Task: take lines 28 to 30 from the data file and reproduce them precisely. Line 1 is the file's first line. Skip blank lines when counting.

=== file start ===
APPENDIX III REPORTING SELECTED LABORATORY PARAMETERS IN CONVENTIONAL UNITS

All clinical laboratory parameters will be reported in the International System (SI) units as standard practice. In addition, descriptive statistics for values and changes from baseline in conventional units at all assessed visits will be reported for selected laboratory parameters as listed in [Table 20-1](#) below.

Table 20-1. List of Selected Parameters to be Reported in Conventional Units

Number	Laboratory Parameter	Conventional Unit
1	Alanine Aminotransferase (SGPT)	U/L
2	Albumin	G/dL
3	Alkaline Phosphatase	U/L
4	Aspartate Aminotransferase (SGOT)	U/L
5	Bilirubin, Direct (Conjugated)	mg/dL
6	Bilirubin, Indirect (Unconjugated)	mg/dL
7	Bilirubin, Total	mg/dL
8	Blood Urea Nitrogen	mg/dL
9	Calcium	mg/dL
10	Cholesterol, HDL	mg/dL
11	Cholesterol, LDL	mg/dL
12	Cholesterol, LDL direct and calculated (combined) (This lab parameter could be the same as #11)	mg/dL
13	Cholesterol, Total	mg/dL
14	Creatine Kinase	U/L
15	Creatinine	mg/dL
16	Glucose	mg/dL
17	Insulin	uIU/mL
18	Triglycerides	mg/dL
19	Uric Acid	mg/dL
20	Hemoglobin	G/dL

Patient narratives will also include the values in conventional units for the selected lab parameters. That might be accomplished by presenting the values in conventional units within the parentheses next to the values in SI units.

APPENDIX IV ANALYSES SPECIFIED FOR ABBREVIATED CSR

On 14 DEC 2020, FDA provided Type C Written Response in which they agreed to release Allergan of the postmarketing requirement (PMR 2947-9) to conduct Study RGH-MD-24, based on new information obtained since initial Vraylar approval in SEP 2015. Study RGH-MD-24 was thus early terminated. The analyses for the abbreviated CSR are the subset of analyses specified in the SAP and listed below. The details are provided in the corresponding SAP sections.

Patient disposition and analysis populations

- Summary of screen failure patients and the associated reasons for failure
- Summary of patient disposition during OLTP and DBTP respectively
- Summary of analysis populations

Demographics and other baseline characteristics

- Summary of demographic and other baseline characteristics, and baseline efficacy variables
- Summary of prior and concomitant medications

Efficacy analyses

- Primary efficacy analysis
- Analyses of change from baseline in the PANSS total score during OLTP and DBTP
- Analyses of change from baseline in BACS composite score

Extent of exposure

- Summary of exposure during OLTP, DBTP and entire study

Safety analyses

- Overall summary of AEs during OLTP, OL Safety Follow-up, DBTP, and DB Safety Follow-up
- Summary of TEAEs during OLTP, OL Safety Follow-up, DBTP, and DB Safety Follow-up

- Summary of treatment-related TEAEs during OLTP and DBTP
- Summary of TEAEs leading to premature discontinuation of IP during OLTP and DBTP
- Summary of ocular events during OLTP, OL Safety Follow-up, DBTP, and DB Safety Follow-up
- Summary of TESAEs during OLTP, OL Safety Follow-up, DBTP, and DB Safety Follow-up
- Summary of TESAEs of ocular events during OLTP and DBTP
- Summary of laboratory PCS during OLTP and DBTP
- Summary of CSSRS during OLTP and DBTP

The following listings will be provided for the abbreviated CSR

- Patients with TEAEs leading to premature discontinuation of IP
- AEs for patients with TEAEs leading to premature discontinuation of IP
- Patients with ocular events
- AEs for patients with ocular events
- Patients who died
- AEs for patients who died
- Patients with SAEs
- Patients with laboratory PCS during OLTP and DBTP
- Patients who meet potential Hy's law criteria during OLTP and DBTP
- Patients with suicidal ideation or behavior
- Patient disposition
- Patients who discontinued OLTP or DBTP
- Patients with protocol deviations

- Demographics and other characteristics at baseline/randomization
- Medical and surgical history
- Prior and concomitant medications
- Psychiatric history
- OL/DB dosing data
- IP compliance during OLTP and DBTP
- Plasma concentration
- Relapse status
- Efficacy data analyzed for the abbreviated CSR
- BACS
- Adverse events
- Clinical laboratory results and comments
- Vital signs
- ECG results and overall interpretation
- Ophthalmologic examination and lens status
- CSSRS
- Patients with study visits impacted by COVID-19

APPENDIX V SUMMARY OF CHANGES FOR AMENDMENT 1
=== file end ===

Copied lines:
Patient disposition and analysis populations

- Summary of screen failure patients and the associated reasons for failure
- Summary of patient disposition during OLTP and DBTP respectively